If you could alter one food, what would it be?

The wife recently bought me a box of diabetic-friendly breakfast cereal.
It turned the milk a putrid grey color and tasted like sadness. Even the dog turned her nose at it.

What I wouldn’t give for a carb-free, sugar free box of magically delicious Lucky Charms!!!

Hey Andrew. I always seem to be on your threads. Common enemy?
Remember "Sugar Smacks? and “Sugar Pops?” They changed names to sound healthier. But we know the truth.
I would change Ben and Jerry’s “Chunky Monkey.” Damn, that’s good!!
“Diabetic” food, in my experience, is almost always disgusting and usually has too many carbs anyway. I’ve said it before and will again. Dial the sweet tooth down. Eating sweets only makes me want more.
Pork ribs and a baked potato? Yesss. Steak with fried onions and mushrooms? Bueno. For breakfast, it’s usually corn tortilla, cheese, eggs, sausage and lots of coffee. Oatmeal with cinnamon and dried fruit is good (higher carbs tho). Let us know if you find something we can’t do without. SW

in my opinion and track record, just about anything that sez “diabetic-friendly” is guaranteed to taste like tree bark.
Growing up, my twin brother loved Sugar Smacks. My go-to, since 1968, was always lucky charms. And yes, Mom also always sent up to the beach with Cocoa butter or baby oil. (“Vitamin D is good for you!” she said, while lighting up a Viceroy. LOL

If you haven’t read David Sedaris, you should. You’d like him. Sister is Amy Sedaris, SNL and more.

Anything that says “diabetic friendly” isn’t a true friend.

My husband wanted to have a special dinner for my birthday and asked me what I wanted. Difficult decision, toast my favorite food, Fruity Pebbles or Lucky Charms. Sugar is so darned addictive and I am weak on willpower. One bowl of cereal would lead to 3 or 4. I agree the “diabetic foods” at the store are terrible, expensive, offensive and often just as many carbs. Forget the diabetic candy unless you don’t mind horrendous gas.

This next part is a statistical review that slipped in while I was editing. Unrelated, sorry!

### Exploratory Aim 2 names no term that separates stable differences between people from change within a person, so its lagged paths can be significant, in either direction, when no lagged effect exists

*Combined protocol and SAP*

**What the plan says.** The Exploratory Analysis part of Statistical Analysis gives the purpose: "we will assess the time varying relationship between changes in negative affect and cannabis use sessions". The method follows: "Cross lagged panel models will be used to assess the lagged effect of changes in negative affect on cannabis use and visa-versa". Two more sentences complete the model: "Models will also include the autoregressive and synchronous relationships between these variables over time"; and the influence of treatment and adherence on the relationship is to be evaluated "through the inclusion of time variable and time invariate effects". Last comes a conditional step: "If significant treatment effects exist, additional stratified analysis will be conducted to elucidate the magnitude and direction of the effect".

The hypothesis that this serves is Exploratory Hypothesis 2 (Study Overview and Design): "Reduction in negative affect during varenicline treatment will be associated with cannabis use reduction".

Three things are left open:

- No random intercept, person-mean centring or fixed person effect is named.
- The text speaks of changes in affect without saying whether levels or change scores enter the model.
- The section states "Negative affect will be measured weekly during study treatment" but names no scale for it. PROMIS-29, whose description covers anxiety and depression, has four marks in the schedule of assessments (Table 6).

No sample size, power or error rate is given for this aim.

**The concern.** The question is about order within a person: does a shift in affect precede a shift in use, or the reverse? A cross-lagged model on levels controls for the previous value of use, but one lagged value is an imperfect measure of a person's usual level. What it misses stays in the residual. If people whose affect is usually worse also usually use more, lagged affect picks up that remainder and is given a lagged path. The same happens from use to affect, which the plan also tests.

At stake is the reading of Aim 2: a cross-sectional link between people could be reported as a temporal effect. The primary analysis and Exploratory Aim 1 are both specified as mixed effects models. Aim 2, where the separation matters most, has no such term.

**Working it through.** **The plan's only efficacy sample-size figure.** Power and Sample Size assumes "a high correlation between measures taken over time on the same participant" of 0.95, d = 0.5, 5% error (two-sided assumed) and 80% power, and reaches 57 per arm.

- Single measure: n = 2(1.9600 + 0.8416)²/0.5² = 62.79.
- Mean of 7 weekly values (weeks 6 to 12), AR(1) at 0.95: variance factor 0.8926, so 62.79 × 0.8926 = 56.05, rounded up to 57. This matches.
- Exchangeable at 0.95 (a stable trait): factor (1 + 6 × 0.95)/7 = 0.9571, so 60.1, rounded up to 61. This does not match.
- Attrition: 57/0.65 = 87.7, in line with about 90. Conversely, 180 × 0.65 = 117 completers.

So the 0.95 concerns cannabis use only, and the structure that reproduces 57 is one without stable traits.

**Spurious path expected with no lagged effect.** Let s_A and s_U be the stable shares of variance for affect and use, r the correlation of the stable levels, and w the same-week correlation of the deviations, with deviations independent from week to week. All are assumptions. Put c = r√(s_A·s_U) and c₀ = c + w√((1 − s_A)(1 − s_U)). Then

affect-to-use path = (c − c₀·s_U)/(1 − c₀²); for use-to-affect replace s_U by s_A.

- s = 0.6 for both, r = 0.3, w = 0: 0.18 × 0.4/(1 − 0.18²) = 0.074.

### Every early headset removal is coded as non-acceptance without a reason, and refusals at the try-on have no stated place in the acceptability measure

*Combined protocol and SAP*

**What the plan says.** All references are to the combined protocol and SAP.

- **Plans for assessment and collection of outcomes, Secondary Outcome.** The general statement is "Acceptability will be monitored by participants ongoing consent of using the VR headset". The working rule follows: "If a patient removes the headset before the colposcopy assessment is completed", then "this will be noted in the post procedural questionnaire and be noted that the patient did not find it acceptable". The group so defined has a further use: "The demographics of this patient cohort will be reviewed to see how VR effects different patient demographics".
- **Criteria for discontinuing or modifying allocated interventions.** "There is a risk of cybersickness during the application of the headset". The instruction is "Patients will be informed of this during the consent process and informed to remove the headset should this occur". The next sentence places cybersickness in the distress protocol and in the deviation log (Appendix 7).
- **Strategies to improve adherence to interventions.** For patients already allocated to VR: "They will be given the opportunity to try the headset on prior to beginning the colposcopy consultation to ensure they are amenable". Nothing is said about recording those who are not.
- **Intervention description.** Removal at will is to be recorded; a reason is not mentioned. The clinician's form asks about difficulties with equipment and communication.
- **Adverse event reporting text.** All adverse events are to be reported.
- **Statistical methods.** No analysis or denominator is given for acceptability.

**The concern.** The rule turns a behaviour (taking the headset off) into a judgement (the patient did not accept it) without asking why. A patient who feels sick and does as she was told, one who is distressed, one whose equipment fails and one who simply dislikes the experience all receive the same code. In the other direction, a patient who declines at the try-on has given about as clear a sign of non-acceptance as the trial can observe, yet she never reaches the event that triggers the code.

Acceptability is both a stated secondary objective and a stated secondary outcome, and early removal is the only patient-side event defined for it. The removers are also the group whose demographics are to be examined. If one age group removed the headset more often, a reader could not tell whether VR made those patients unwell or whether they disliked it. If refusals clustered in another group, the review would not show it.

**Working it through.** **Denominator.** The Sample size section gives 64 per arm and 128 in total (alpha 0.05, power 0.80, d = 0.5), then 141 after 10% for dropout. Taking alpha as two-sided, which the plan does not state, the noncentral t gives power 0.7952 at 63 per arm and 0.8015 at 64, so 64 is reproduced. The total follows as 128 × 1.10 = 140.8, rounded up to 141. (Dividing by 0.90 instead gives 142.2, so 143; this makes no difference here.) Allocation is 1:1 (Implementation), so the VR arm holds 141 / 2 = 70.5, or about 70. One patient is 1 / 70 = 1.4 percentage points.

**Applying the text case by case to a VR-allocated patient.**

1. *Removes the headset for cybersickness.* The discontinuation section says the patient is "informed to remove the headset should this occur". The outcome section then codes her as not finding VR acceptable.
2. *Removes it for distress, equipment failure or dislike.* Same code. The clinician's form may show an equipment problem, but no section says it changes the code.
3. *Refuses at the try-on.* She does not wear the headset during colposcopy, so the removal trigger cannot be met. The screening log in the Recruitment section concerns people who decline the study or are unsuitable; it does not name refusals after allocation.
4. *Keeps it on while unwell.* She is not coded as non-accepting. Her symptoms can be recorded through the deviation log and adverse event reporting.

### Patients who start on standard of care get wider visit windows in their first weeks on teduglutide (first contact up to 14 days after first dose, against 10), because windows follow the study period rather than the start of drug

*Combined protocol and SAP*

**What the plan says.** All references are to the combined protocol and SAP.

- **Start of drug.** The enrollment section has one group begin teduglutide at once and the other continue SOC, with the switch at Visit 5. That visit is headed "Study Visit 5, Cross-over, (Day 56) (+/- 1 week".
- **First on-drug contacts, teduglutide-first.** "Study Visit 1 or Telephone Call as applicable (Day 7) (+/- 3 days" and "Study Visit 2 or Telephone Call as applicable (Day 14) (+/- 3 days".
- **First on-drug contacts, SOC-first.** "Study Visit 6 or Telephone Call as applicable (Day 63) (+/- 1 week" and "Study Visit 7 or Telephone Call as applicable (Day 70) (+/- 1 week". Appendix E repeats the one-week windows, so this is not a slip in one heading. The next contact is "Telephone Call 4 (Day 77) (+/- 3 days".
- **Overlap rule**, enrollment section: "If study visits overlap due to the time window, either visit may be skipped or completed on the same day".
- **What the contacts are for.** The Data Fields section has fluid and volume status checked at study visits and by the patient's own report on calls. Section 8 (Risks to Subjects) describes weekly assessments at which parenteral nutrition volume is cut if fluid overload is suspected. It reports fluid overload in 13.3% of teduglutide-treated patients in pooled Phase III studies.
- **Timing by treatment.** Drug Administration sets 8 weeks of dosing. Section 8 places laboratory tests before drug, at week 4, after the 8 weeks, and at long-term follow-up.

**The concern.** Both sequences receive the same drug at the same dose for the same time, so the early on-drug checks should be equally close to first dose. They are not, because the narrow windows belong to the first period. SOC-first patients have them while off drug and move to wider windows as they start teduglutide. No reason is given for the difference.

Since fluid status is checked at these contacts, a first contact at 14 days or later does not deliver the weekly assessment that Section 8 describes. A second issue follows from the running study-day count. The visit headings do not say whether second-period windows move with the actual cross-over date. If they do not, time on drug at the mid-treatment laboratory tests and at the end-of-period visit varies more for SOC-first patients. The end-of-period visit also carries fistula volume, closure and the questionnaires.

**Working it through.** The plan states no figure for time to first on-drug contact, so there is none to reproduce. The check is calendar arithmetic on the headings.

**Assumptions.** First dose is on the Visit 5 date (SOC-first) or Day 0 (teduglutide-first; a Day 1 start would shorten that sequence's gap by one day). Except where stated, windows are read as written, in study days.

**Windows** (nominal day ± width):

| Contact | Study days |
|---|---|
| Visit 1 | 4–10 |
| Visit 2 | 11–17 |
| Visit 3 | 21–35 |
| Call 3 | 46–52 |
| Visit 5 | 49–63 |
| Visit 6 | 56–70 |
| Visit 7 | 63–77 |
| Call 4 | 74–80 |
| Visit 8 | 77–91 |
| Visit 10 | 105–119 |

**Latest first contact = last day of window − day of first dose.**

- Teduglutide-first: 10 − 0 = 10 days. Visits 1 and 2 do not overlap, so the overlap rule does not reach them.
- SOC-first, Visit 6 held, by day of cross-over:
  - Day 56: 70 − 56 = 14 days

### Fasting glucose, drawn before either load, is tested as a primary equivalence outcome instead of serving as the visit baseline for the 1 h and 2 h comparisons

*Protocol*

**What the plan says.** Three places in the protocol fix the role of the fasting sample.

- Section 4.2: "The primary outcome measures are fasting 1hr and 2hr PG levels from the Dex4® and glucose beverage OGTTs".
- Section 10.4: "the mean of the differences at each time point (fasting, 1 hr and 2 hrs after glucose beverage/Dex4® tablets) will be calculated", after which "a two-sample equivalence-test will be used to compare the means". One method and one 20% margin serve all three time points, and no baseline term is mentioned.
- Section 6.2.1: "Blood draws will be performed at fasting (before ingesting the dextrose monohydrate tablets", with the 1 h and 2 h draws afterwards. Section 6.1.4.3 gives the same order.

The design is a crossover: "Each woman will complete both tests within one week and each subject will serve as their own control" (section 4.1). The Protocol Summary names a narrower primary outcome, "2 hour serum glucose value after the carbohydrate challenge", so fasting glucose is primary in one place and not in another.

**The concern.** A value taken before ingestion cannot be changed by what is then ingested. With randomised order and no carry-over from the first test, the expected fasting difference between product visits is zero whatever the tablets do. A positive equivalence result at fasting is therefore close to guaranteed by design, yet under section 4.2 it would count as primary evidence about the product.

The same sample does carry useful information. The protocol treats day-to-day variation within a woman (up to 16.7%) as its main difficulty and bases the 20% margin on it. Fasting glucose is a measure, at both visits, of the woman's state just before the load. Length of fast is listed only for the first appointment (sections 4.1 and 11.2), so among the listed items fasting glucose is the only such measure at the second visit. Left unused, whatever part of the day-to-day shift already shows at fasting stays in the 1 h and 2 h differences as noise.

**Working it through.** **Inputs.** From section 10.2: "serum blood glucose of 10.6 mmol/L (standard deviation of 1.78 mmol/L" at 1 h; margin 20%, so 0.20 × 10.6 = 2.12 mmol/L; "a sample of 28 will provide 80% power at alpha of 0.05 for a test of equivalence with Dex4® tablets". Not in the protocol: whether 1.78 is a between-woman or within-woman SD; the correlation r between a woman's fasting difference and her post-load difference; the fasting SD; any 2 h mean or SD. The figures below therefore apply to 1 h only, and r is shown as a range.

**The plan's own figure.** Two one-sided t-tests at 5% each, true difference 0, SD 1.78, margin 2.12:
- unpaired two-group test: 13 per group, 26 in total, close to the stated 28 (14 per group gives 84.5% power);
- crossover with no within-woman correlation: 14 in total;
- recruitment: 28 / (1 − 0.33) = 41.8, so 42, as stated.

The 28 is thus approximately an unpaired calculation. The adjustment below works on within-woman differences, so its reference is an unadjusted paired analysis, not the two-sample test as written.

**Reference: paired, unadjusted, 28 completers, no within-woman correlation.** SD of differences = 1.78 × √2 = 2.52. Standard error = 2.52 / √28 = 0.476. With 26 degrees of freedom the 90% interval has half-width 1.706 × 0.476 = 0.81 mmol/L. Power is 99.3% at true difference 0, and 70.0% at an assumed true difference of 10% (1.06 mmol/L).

Lucky Charms…Lucky Charms…Lucky Charms…

They are magically delicious, aren’t they?

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I agree with you @karenchq on your thoughts about “diabetic foods”.
My instinctive reaction when I see packaged foods, even from reputable manufacturers, labeled “healthy”, “diabetic”, “no sugar” is "PWD BEWHARE!"

Andy, I have been a type one for 64 years and I eat regular cereal, or regular anything, I adjust my insulin to accommodate the carbs I am going to eat. Don’t like Lucky Charms, but Raisin Bran or Honey nut cheerios, great. Apparently no one is teaching you how to eat and enjoy what you are eating, Diabetics don’t have too much sugar we just don’t have insulin. I’d bet that the sugar in our systems is the same amount as a non diabetic, and I adjust my insulin in the same way my body would if I wasn’t a diabetic… General rule (not carved in stone) 1 unit of insulin for every 10 grams of Carbs- 1 unit of insulin will lower your BS by 50 points. I adjust my insulin based on my BS at the time and how many carbs I am going to ingest. Fortunately some of the doctors I had way back when, didn’t have a problem with this, some think I am so wrong, but after 64 years and no complications they don’t argue… One of my doctors 64 years ago when I was diagnosed and in the hosp , told me that “there wasn’t anything I couldn’t do or have as long as I did it the right way” He was right. If you keep your BS in the right range with the Carb=Insulin , your A1c won’t change. Hope this helps… Let me know Bye jan